Stocks Jump Late as China Tariffs Spark Wild Volatility

Wednesday marked yet another vertiginous ride on Wall Street. Stocks at first went into a free fall, but late in the session erased losses to close higher. The culprit for the choppy trading was worsening U.S.-China trade relations.

Today’s extremely volatile market action reminded me of my days as a young father.

My daughter Jennifer is now married with kids of her own. But when she was a pre-teen, she regularly dragged me onto a vintage roller coaster at the local amusement park. Built in 1930, this “thrill ride” was a rickety wooden contraption called The Yankee Cannonball. Jen loved it, but I found it nerve-wracking.

I thought of the Yankee Cannonball today, as I watched the main stock indices embark on dizzying twists and turns. High volatility is paradise for options traders, but unnerving for almost everyone else.

China on Wednesday retaliated against U.S tariffs, faster and harder than Wall Street expected. The main indices at first plummeted, then gyrated. At its session low, the Dow Jones Industrial Average was down by 510 points. By the closing bell, stocks were higher as investors shook off their trade war fears to focus on positive earnings expectations.

The Trump administration plans to impose tariffs on $50 billion in Chinese goods. The world’s second-largest economy hit back today with a list of new duties on a wide variety of U.S. products, including airplanes, cars, soybeans, cotton, beef, chemicals, tobacco, and whiskey. China’s tariffs amount to up to $50 billion worth of U.S. goods.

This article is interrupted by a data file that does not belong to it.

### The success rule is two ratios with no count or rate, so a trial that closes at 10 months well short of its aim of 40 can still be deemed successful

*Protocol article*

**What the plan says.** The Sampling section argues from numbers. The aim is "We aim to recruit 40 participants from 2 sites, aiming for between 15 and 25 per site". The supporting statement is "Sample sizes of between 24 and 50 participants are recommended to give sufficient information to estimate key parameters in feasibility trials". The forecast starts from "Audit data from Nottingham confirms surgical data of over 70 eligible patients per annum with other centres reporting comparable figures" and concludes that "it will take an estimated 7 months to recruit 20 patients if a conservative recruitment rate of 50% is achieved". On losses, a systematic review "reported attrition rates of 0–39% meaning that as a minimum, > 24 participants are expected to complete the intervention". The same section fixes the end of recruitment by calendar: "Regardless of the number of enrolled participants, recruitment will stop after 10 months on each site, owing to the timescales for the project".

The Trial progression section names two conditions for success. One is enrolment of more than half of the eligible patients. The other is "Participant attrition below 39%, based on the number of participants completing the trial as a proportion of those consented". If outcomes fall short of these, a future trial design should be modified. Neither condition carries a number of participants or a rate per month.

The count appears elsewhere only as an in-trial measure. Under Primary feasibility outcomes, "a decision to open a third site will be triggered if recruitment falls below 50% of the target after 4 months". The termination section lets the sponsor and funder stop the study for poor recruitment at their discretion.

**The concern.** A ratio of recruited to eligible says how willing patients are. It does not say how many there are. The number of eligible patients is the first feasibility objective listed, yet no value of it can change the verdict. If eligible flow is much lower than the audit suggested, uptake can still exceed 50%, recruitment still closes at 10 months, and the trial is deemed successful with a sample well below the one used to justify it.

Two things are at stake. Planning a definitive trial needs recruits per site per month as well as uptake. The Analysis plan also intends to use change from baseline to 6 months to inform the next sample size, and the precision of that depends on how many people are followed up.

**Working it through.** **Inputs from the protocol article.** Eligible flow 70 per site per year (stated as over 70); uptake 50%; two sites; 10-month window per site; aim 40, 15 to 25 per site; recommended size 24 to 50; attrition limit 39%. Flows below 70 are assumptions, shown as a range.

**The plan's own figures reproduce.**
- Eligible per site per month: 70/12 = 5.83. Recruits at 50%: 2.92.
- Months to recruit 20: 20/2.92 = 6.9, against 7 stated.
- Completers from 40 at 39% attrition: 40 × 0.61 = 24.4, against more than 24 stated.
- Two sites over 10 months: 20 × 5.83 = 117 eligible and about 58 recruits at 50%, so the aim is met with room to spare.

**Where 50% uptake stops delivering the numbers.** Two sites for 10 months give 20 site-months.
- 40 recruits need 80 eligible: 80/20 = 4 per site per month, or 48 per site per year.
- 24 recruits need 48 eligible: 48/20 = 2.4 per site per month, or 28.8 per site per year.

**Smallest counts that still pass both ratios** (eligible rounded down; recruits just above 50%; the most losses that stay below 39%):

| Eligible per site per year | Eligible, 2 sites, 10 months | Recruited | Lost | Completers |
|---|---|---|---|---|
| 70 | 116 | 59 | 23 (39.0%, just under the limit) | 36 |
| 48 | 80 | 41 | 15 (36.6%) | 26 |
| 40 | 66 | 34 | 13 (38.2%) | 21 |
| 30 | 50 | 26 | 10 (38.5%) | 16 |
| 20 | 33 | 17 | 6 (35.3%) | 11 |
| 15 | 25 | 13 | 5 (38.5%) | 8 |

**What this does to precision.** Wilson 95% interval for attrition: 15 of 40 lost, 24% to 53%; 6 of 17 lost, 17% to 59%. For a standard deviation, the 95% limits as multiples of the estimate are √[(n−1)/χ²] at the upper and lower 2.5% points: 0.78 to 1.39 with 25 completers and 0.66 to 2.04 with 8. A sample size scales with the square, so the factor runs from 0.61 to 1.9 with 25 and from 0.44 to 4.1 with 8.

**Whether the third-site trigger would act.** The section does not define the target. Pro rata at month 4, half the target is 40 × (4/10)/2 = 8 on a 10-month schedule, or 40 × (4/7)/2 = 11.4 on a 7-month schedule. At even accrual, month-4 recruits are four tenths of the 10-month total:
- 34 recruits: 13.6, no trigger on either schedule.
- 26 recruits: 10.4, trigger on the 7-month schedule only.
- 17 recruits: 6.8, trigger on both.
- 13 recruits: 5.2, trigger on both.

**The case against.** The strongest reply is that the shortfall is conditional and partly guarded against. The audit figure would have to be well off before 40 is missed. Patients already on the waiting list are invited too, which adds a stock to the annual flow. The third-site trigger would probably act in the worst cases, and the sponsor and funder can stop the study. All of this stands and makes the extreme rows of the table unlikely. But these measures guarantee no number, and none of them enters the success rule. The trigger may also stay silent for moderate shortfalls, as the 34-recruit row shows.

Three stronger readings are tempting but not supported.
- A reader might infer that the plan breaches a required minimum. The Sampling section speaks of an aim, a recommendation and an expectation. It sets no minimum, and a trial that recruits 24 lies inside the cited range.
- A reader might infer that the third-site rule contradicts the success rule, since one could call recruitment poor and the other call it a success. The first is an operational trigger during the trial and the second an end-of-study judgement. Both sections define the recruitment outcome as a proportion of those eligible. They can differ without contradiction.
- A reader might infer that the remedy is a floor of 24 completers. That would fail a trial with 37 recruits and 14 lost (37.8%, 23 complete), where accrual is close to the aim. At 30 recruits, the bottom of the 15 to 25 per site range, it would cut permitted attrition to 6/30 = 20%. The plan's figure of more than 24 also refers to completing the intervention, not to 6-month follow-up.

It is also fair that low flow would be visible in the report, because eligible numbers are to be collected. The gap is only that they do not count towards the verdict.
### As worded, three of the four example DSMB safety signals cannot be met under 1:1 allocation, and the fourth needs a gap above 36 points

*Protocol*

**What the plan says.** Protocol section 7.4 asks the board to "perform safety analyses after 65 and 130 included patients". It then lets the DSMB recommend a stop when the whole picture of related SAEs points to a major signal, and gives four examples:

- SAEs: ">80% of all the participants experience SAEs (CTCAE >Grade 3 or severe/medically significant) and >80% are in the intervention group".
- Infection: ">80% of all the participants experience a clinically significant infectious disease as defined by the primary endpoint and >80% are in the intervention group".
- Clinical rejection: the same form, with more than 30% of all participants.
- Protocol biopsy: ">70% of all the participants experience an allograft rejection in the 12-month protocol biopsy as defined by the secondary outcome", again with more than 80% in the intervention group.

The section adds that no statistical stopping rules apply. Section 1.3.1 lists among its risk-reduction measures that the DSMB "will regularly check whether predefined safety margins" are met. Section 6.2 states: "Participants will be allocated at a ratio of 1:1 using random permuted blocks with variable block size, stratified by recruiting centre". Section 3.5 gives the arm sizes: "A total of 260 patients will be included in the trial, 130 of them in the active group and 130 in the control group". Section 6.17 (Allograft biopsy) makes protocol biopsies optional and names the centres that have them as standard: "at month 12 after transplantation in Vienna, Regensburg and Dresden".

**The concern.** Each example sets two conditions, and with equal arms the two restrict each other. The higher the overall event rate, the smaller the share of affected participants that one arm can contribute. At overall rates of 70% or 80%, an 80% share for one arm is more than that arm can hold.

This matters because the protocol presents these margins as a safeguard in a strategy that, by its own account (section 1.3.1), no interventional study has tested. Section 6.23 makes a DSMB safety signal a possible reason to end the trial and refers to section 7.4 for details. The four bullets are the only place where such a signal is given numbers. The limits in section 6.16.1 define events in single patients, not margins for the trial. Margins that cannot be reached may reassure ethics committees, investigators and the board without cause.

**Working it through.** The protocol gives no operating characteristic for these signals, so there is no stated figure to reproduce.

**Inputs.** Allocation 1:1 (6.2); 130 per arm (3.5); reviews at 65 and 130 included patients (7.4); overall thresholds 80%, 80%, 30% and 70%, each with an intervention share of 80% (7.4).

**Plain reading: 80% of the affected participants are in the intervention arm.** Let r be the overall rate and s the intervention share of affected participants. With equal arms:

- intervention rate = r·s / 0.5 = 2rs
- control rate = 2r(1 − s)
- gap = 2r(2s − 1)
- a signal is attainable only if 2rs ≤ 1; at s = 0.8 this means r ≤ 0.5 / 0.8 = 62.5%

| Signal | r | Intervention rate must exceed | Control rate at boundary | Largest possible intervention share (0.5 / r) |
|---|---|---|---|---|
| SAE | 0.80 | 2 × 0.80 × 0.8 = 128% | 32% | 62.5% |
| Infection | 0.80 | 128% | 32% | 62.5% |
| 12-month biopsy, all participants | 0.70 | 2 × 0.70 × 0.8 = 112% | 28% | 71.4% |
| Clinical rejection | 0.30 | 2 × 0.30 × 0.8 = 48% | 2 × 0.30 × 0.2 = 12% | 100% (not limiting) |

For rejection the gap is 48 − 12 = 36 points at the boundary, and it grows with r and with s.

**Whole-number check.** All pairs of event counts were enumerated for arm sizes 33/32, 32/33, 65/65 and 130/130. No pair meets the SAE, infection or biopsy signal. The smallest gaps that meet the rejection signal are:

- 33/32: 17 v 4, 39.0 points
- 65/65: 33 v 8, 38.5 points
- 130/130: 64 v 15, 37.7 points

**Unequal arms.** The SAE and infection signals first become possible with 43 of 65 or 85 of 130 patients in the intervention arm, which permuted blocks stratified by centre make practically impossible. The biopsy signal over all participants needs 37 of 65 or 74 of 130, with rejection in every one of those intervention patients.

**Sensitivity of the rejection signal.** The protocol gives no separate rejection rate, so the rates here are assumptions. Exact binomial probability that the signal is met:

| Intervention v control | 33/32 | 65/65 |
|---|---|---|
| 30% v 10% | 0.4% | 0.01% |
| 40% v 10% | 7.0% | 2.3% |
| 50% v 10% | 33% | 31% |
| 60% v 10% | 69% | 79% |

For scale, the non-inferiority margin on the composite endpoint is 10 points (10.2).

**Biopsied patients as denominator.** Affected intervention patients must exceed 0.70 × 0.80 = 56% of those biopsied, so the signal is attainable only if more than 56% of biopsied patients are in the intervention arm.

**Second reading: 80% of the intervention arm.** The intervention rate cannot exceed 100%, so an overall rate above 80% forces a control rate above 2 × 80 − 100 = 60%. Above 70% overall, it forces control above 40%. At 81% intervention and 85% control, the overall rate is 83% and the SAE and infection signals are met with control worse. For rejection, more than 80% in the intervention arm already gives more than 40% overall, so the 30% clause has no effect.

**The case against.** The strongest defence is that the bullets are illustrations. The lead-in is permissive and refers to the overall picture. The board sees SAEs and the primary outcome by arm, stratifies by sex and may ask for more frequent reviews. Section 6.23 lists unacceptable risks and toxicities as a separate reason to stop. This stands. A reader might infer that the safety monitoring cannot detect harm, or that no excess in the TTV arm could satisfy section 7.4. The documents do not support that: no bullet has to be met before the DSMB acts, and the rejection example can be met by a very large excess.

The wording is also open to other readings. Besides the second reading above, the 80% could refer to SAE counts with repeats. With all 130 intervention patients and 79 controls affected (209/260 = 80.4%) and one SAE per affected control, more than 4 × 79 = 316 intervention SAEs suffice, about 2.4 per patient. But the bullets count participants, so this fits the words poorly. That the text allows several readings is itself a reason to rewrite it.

Gold rose today, while the U.S. dollar fell. The benchmark SPDR Gold Shares ETF (GLD) rose 0.10%. The ICE U.S. Dollar Index (DXY), which measures the greenback against six rival currencies, declined 0.05%.

High stakes for Boeing…

One of the biggest potential losers in the worsening trade battle is Chicago-based aircraft maker Boeing (NYSE: BA). Shares of BA fell 1.04% today.

Boeing is the single largest exporter to China. The country recently gave Boeing a $38 billion airplane order; China threatens to cancel that order and shift to rival plane maker Airbus (OTC: EADSY), which is based in Europe. Boeing commands the biggest market share in China and was expecting China to buy more than 7,000 Boeing jets worth $1.1 trillion into 2036.

The White House’s tariffs target many lesser-known industrial goods. China’s list, however, hits major brand name exports from U.S. blue chip companies. China also took direct aim at products made in GOP-governed “red states” that went for Trump in the 2016 election. China is striving to cause maximum political damage to Trump and his party.

Sanctions on U.S. soybeans would exert particular pain on American farmers in the Midwest. Produced in the heart of “Trumpland,” soybeans are the largest agricultural export from the U.S. to China, totaling $14.2 billion worth of annual shipments.

On Wednesday, the Farm Bureau pleaded publicly with Trump to put aside his protectionist policies. The bureau is America’s largest and most influential farm organization.